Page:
In 1954 night club manageress Ruth Ellis posed for Captain Ritchie’s camera in what was probably the flat above her club on the Brompton Road in Knightsbridge, London.
In 1955, Ellis, 28, was convicted of the murder of her lover, David Blakely as he left the Magdala pub in South Hill Park, Hampstead, London, and hanged at Holloway Prison, becoming the last woman to receive the death penalty in Britain.
In 2003, Ellis’ 81-year-old sister Muriel Jakubait launched an appeal to clear her name. She lost.
Under current UK law murder can be reduced to manslaughter on the grounds of either provocation or diminished responsibility. The 1955 trial judge, Sir Cecil Havers, refused to allow the defence of provocation to go to the jury. It was alleged that ten days before the killing, Ellis had suffered a miscarriage after Blakely, the baby’s father, punched her in the stomach.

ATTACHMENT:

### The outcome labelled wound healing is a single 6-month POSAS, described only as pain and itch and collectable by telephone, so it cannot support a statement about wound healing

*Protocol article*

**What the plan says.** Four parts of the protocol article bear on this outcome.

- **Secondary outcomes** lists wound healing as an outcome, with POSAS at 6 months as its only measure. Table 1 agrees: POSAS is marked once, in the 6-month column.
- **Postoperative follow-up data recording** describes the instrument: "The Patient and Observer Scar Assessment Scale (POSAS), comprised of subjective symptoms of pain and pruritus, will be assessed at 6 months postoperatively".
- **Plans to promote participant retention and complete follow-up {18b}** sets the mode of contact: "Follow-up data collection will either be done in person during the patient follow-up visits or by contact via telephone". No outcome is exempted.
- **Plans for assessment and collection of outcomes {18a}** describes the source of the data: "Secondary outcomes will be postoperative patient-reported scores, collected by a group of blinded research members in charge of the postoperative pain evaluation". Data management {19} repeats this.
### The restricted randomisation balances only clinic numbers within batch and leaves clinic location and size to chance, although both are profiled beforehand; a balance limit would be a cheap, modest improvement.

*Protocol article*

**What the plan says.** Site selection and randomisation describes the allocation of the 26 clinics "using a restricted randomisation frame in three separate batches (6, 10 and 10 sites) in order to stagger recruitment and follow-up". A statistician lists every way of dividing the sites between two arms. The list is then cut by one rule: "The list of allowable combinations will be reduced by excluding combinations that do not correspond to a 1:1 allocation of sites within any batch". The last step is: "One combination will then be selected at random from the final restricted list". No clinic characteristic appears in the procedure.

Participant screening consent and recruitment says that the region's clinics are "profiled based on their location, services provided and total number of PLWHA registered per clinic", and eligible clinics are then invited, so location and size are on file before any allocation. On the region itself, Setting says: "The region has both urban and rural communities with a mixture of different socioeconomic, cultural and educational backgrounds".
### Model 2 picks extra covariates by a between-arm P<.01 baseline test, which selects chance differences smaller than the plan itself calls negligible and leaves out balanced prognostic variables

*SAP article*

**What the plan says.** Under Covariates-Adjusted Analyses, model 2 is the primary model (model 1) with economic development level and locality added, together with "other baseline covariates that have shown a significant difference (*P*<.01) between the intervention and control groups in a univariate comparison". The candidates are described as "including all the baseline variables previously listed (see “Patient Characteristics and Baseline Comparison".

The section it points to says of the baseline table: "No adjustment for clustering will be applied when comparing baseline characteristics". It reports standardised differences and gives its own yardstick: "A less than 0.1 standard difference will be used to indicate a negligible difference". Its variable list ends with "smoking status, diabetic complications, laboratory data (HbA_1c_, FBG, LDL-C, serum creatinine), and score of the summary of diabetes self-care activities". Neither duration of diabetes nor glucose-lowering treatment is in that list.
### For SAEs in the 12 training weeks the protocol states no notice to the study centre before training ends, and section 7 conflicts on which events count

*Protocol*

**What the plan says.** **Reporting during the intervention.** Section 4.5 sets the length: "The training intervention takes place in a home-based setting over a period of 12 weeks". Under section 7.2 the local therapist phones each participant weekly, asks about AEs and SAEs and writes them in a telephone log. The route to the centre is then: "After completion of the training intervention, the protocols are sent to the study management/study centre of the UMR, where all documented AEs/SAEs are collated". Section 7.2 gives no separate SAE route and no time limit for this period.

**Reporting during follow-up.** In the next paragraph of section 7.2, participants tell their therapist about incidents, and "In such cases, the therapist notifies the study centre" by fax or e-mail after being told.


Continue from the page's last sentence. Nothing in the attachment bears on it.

In 1969 MPs voted to abolish hanging.